This vigorous native perennial was recognized as a desirable ornamental and kitchen garden plant by the early 18th century, and seed was sent by John Bartram to England in 1744. It was reported that by 1760 there was “plenty in covent garden market” in London.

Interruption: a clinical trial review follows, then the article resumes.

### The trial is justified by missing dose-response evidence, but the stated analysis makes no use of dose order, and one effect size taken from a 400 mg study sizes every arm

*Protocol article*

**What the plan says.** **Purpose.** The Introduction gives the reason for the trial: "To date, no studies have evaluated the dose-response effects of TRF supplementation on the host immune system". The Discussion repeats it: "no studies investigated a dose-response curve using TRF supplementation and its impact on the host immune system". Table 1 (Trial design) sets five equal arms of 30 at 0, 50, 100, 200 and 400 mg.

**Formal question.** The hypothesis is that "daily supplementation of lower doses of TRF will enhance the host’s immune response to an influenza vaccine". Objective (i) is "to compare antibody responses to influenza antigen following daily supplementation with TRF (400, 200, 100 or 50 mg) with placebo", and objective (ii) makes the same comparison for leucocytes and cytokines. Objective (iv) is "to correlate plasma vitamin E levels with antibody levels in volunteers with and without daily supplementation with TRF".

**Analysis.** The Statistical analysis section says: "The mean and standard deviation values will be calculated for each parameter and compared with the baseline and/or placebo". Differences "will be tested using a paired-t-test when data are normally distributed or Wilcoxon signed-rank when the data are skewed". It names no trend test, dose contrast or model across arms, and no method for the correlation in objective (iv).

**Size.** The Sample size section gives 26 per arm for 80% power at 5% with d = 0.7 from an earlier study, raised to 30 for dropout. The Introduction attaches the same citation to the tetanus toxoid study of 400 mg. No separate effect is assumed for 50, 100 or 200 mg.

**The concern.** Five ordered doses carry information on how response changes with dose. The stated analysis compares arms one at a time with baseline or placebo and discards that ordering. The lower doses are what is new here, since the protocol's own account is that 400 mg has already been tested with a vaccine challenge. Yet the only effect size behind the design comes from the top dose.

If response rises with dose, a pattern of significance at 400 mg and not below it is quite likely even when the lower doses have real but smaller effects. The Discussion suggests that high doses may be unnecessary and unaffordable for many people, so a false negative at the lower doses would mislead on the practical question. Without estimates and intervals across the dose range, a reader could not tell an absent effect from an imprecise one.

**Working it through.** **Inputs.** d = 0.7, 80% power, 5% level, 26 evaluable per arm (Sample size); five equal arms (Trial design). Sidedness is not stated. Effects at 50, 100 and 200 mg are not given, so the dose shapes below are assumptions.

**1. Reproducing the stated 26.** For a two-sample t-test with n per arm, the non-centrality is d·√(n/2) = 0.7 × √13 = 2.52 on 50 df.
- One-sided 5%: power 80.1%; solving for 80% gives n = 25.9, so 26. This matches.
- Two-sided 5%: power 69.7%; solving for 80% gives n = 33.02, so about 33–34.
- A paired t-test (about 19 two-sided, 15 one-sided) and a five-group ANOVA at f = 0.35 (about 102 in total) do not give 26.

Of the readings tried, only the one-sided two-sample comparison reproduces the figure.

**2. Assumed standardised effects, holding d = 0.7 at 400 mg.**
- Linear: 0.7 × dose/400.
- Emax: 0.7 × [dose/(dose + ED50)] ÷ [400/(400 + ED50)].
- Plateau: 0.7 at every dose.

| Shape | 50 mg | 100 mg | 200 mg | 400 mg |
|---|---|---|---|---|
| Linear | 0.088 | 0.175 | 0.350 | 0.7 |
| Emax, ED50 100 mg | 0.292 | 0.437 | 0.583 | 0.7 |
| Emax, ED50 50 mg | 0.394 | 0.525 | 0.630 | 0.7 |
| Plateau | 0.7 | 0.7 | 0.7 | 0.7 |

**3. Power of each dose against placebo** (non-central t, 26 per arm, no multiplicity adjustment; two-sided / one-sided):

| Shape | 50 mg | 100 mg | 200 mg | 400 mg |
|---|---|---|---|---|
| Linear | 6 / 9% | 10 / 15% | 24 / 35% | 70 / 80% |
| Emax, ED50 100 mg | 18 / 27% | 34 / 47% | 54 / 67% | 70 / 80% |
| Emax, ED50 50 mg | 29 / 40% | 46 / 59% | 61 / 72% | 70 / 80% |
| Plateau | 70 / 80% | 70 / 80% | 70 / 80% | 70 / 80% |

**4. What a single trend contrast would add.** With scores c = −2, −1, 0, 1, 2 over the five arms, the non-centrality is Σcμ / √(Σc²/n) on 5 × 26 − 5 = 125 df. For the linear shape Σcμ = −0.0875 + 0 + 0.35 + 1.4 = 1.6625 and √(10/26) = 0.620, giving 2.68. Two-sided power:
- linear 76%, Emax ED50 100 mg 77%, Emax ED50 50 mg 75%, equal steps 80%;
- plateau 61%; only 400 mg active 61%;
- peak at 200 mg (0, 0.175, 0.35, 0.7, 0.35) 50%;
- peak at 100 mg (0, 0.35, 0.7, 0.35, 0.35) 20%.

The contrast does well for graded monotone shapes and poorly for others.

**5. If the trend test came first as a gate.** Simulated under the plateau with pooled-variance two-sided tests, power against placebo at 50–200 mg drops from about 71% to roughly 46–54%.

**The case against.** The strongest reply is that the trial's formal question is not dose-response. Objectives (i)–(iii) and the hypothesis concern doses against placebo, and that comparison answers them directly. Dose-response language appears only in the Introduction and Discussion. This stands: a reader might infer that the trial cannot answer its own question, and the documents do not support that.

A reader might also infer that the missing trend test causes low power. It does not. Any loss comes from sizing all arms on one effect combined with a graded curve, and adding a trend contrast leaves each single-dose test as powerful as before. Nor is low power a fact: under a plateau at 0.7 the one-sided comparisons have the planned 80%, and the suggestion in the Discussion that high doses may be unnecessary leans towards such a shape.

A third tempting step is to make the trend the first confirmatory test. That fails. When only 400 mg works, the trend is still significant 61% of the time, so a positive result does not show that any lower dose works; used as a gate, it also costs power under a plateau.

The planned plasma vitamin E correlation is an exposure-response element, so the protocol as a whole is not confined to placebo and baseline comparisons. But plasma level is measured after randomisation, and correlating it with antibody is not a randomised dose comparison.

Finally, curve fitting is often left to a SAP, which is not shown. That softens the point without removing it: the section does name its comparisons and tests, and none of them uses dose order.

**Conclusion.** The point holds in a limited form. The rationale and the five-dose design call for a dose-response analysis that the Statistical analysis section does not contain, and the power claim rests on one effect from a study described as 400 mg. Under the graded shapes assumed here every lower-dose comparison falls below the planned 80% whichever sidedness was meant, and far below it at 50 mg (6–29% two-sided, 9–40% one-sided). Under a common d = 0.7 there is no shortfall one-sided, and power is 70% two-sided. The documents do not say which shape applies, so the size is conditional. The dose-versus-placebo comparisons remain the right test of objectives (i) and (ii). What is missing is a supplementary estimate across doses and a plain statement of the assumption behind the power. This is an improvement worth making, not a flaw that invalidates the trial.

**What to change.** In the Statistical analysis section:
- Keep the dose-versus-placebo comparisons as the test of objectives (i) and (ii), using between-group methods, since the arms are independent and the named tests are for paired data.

Early American settlers, especially the Shakers in upstate New York, made a tea from the leaves, hence the name Oswego tea, which is now Earl Gray. Bernard McMahon listed “Crimson Monarda” in his 1804 broadside, and bee balm was cited as a garden worthy plant by many 19th century American garden writers, including A. J. Downing, Peter Henderson, Joseph Breck, and Robert Buist. Deer tend to avoid this plant’s fragrant foliage.
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